Saturday, May 31, 2008

mini East High reunion in Heidelberg

My good good friend Sarah from high school is currently living in Spain, and just finished a big Europe trip with a friend of hers. They stopped in Heidelberg to see me and Simon on their way home through Frankfurt.

We met, walked around town, got stuff for grilling and then went down to the banks of the Neckar river and grilled. It was soooo nice. Really hot weather, tons of students out there, good food and great to catch up with one another.

Above we are eating Spaghetti-Eis, a typical German ice cream treat. They press the vanilla ice cream like noodles, put red strawberry sauce on top, with coconut or white chocolate sprinkled on top to look like tomato sauce. Yum!

This picture above is of John and Sarah waiting for their train. Just as we were leaving there was a huge thunderstorm and all our trains were really delayed. So yes, there can sometime be downsides to the amazing German train system. But I say that reluctantly, because you just have no idea how good it can be until you've lived here.

Monday, May 26, 2008

Saarschleife im Sommer

dollars = play money

I had a fun hour with a fifth grade class today. We played that we were going to a souvenir shop, and since their textbook only has pounds and pence for "at the seaside", I brought in dollars and American coins, and made them play that they were at a beach in California, Florida or Hawaii.

One kid, looking at the dollar, said "It looks like Monopoly money!" I thought this was hilarious, because that's what we say about Euros!

Friday, May 23, 2008

Sailing in the Netherlands

Highlights from sailing: speaking German with students, seeing some of the most beautiful villages and old brick houses, and being out on the sea in the sun

I just got back from a five-day sailing trip with twelfth-grade students from school. German schools are divided into classes, and usually older students go on class trips. They can choose where they go. I know some kids who are going to Barcelona, Prague, Rome....but the class which invited me to join them was going sailing in the Netherlands.

We left Friday around noon, drove about 7 hours north through Germany, Belgium and the Netherlands and arrived at the harbor (on the IJsselmeer, a huge dammed-off lake) in the evening. We got all our supplies onto the ship and had dinner.

The ship was called the Alliantie, and it had five sails (with a total surface area of 360m2), and was 38 by 6.3 meters. So a big ship. Our group was 21 students, three teachers (including me), the skipper and his wife (who stayed in the front in their cabin, never really had anything to do with us), and a mate (a young woman from Switzerland, who was in charge of telling us how to raise the sails, move the sails, take down the sails, clean the deck, etc.)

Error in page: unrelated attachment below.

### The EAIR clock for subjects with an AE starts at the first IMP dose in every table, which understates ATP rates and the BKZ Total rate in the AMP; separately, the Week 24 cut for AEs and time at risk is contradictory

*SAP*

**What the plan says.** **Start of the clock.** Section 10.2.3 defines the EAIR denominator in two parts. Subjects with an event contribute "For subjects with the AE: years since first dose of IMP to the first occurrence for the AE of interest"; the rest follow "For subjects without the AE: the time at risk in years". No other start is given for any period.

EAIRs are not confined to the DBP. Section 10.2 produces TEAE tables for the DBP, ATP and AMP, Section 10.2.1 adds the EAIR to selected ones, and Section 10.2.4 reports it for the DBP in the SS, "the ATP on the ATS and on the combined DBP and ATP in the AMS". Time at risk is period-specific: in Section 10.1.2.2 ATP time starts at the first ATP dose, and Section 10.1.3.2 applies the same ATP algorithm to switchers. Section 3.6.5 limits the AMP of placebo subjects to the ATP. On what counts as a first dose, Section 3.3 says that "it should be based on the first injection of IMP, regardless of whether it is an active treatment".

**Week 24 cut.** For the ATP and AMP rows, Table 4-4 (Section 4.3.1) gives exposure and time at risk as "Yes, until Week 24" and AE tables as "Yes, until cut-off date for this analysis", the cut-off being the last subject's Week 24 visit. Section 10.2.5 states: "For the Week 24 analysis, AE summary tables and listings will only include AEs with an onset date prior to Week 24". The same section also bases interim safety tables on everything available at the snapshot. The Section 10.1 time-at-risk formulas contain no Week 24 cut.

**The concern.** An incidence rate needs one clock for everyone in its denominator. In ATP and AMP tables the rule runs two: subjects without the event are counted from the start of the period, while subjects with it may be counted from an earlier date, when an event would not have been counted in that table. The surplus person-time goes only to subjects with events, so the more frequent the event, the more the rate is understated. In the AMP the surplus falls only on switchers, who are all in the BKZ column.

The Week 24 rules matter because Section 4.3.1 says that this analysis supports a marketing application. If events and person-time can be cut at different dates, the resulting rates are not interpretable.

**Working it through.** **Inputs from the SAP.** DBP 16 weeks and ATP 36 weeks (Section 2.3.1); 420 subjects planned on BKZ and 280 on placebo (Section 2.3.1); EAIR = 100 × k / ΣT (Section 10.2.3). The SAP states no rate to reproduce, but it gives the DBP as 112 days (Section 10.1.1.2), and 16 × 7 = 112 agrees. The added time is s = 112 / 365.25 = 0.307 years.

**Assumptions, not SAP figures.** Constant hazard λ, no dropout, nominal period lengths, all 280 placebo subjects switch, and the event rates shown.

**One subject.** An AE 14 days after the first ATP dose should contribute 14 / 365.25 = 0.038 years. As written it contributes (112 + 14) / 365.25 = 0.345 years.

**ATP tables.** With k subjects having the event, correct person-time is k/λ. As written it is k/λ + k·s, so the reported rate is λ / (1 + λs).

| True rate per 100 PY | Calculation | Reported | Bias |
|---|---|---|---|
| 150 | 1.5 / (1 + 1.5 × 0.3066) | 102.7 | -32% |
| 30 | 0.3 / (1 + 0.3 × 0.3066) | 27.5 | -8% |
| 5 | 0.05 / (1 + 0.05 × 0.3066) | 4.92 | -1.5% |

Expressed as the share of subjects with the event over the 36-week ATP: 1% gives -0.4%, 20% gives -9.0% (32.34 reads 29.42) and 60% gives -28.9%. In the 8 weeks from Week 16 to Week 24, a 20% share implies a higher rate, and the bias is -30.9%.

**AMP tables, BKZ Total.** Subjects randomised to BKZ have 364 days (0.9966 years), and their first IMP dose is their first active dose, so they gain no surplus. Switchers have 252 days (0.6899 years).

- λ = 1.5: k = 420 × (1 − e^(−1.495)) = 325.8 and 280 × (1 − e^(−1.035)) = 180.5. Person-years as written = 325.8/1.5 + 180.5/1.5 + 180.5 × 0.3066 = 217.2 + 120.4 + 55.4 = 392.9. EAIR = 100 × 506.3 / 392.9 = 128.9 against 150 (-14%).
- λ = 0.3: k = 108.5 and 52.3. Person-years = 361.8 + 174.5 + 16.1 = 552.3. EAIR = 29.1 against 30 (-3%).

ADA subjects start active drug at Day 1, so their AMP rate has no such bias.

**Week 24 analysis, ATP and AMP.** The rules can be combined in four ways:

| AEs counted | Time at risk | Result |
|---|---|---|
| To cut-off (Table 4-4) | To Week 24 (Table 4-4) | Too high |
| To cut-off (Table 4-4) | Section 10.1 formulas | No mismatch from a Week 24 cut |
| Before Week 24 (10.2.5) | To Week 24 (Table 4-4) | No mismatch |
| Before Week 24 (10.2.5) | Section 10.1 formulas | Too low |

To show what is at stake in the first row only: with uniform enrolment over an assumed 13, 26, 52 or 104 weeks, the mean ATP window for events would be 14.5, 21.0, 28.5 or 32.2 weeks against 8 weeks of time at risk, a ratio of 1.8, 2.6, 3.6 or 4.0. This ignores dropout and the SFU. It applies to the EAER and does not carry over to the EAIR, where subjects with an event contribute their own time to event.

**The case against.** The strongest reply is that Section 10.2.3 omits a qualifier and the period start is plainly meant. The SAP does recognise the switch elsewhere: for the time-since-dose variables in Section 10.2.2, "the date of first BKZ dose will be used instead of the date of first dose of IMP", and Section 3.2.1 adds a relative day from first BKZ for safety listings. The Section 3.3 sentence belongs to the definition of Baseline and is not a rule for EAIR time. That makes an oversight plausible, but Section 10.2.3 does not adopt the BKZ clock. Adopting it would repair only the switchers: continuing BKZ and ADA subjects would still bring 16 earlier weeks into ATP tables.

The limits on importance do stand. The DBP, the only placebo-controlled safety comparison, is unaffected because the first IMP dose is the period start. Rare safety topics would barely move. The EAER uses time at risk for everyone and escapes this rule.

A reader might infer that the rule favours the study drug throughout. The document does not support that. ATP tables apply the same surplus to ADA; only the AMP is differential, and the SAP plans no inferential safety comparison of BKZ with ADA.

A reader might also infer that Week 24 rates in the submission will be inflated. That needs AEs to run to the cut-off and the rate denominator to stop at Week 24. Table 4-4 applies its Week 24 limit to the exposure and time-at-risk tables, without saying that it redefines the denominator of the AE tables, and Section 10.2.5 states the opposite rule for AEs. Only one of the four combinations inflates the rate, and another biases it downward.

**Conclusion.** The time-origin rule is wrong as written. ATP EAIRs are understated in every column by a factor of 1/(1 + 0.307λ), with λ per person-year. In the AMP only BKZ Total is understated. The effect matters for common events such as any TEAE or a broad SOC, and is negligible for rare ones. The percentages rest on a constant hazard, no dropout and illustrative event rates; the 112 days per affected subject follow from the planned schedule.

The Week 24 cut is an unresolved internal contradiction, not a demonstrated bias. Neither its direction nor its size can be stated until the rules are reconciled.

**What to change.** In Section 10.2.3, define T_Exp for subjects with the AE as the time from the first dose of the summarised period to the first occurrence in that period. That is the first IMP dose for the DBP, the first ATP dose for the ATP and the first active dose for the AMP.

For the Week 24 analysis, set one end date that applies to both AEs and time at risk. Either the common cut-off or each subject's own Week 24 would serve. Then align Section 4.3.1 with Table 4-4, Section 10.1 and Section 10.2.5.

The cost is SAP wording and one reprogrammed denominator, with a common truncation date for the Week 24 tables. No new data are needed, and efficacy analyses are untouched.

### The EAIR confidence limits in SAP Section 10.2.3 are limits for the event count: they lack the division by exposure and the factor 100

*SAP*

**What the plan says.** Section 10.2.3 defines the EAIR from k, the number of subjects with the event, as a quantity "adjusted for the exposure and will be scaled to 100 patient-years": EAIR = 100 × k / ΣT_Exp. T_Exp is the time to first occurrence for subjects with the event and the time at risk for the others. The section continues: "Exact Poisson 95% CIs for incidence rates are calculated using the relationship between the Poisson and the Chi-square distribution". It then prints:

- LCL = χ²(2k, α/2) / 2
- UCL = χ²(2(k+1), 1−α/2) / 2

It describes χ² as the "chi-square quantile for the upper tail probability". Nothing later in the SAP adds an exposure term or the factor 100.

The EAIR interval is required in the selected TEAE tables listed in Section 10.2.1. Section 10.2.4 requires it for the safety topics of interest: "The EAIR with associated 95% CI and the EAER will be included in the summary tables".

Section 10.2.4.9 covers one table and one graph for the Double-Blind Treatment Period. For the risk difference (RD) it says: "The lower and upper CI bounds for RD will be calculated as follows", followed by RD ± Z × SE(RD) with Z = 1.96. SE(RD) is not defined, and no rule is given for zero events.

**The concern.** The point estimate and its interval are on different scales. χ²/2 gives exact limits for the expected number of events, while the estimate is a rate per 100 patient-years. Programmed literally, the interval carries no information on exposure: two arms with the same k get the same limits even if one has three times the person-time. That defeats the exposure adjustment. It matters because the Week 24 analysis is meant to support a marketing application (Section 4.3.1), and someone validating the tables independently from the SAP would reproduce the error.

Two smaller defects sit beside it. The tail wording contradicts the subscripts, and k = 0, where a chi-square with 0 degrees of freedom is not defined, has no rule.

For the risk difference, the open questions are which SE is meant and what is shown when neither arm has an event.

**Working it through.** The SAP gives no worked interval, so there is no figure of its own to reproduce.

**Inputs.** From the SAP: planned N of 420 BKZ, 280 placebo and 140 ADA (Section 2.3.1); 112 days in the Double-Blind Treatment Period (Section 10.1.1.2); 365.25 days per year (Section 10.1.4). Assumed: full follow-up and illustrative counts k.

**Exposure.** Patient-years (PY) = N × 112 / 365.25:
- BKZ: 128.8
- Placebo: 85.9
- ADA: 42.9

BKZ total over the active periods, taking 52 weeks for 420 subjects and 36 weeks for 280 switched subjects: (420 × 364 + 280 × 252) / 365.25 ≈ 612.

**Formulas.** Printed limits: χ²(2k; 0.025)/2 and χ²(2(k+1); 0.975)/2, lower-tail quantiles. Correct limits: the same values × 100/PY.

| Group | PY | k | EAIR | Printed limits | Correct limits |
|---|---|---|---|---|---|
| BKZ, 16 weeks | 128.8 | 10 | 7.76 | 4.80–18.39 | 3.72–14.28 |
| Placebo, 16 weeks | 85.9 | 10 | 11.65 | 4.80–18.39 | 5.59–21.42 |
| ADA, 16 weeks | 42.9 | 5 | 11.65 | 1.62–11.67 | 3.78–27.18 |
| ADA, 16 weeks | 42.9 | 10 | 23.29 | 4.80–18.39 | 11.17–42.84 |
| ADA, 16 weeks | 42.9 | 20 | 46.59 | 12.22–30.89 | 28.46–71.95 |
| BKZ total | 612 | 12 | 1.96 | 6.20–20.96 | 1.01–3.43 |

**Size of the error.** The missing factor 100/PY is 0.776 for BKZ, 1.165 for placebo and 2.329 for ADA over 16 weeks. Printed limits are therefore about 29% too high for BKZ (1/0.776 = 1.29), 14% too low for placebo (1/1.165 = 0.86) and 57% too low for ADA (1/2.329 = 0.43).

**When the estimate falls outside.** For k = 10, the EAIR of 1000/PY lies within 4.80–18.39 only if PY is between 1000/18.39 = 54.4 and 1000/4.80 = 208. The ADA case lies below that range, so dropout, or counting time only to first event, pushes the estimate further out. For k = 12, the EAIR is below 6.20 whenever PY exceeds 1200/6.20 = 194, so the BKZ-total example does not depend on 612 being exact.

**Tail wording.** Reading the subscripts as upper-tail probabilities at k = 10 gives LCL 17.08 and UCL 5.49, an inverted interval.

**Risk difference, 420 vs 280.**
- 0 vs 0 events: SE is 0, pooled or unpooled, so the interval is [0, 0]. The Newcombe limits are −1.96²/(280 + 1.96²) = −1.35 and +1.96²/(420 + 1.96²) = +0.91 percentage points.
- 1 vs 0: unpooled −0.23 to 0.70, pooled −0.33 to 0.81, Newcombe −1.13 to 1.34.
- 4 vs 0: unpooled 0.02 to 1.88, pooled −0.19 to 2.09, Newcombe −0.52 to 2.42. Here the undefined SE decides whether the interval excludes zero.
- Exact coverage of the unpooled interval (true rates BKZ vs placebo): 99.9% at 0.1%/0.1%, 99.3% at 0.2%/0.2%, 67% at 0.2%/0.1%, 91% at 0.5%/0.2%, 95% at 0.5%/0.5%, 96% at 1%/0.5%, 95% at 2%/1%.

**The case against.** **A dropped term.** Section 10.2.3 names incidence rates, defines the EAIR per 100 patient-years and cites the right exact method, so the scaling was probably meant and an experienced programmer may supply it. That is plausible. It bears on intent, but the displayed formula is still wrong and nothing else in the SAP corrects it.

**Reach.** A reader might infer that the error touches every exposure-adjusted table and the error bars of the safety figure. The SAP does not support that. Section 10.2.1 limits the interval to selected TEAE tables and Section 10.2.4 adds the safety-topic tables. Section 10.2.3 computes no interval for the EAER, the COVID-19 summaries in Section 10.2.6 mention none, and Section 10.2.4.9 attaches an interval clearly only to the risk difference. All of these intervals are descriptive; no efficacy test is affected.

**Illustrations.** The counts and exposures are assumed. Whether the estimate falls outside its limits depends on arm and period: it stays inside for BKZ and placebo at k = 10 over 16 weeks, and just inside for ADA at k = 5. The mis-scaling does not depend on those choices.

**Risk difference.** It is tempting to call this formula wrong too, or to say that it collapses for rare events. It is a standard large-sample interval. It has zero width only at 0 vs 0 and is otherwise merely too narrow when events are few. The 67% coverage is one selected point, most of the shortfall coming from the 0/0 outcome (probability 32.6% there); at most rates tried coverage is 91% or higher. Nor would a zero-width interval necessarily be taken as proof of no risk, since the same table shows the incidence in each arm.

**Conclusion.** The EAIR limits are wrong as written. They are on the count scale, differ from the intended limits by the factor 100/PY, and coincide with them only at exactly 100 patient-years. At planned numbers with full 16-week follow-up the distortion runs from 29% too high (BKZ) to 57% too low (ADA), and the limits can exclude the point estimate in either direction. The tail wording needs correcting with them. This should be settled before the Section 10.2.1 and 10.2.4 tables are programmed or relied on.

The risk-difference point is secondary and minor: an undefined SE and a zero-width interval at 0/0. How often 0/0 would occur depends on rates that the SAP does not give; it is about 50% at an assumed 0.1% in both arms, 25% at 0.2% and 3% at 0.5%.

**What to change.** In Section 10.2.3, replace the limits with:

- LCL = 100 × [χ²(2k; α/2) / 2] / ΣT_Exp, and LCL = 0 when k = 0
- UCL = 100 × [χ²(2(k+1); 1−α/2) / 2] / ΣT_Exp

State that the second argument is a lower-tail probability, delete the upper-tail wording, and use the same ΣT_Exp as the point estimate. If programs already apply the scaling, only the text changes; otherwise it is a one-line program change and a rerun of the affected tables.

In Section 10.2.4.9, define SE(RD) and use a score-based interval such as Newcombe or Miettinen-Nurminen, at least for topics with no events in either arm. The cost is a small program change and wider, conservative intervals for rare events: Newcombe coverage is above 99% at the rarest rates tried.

Even the first night while we stayed in the harbor I was really excited because the kids were a lot of fun and we just sat around talking, some students were playing the guitar and singing, some were playing cards or chess...and I brought the game Apples to Apples and we played that for a long time. It was just great.

Day One was pretty miserable and rainy. I don't have a lot of extra clothes here, so I had borrowed rubber boots and raincoats from other teachers, but I didn't have rainproof pants and I spent a lot of time warming up under deck. It was really cool to watch the students put up the sails and work together, but it was just too windy and wet to be much fun. I guess it's just a problem of not having the right clothes.

That evening we docked in a town called Enkhuizen, which was really beautiful. I had never been to the Netherlands and was really won over by their charming little villages. There was a jazz festival going on, and although it was still drizzling, I walked around for a while and looked at all the houses, got a pastry, some postcards and a cheese knife. (haha, that was my souvenir present for myself)

Sunday it had stopped raining and the sun came out. Although it was still pretty windy, I wasn't complaining. As long as I was dry I was happy. So most of us spent the time above deck, sitting wrapped up in the sun and enjoying being on the water. And it was beautiful.

That night we docked in Lemmer, and I'm running out of adjectives because all of these towns were just gorgeous and totally like something out of a fairy tale. We just don't have houses like this in the US!

Monday we sailed to Hoorn, where the Dutch East India Company had its seat. (And Cape Horn is named after this town in the Netherlands.)
By the way, I could not get over how crooked the houses were. They all looked like they were about to fall over! (The Netherlands is mostly below sea level, and they have made dikes and irrigation so that a lot of the land has been reclaimed from the sea). Below is me trying to stand as schief as the houses.